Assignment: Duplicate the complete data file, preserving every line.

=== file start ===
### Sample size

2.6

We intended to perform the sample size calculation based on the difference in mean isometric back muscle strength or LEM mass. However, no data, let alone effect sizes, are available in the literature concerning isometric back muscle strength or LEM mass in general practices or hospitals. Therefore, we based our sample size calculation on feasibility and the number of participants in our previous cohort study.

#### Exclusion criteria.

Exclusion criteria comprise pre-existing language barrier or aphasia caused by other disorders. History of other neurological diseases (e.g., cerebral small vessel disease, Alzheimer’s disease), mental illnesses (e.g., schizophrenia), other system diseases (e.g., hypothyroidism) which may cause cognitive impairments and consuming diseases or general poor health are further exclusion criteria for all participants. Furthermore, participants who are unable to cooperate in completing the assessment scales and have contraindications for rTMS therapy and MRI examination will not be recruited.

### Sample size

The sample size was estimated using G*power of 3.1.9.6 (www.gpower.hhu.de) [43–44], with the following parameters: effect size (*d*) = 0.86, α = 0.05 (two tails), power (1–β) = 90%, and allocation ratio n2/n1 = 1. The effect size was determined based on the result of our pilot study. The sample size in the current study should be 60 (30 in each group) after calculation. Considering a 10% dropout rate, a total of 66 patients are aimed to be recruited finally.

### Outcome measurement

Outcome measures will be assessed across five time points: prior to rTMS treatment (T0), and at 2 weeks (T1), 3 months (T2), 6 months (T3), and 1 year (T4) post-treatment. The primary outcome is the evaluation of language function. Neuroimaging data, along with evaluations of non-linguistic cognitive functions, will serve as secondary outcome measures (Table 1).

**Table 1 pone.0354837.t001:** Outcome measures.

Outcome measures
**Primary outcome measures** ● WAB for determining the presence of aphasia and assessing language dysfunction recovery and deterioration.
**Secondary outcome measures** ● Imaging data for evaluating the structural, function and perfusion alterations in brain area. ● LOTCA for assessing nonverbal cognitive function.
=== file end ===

### Sample size

2.6

We intended to perform the sample size calculation based on the difference in mean isometric back muscle strength or LEM mass. However, no data, let alone effect sizes, are available in the literature concerning isometric back muscle strength or LEM mass in general practices or hospitals. Therefore, we based our sample size calculation on feasibility and the number of participants in our previous cohort study.

#### Exclusion criteria.

Exclusion criteria comprise pre-existing language barrier or aphasia caused by other disorders. History of other neurological diseases (e.g., cerebral small vessel disease, Alzheimer’s disease), mental illnesses (e.g., schizophrenia), other system diseases (e.g., hypothyroidism) which may cause cognitive impairments and consuming diseases or general poor health are further exclusion criteria for all participants. Furthermore, participants who are unable to cooperate in completing the assessment scales and have contraindications for rTMS therapy and MRI examination will not be recruited.

### Sample size

The sample size was estimated using G*power of 3.1.9.6 (www.gpower.hhu.de) [43–44], with the following parameters: effect size (*d*) = 0.86, α = 0.05 (two tails), power (1–β) = 90%, and allocation ratio n2/n1 = 1. The effect size was determined based on the result of our pilot study. The sample size in the current study should be 60 (30 in each group) after calculation. Considering a 10% dropout rate, a total of 66 patients are aimed to be recruited finally.

### Outcome measurement

Outcome measures will be assessed across five time points: prior to rTMS treatment (T0), and at 2 weeks (T1), 3 months (T2), 6 months (T3), and 1 year (T4) post-treatment. The primary outcome is the evaluation of language function. Neuroimaging data, along with evaluations of non-linguistic cognitive functions, will serve as secondary outcome measures (Table 1).

**Table 1 pone.0354837.t001:** Outcome measures.

Outcome measures
**Primary outcome measures** ● WAB for determining the presence of aphasia and assessing language dysfunction recovery and deterioration.
**Secondary outcome measures** ● Imaging data for evaluating the structural, function and perfusion alterations in brain area. ● LOTCA for assessing nonverbal cognitive function.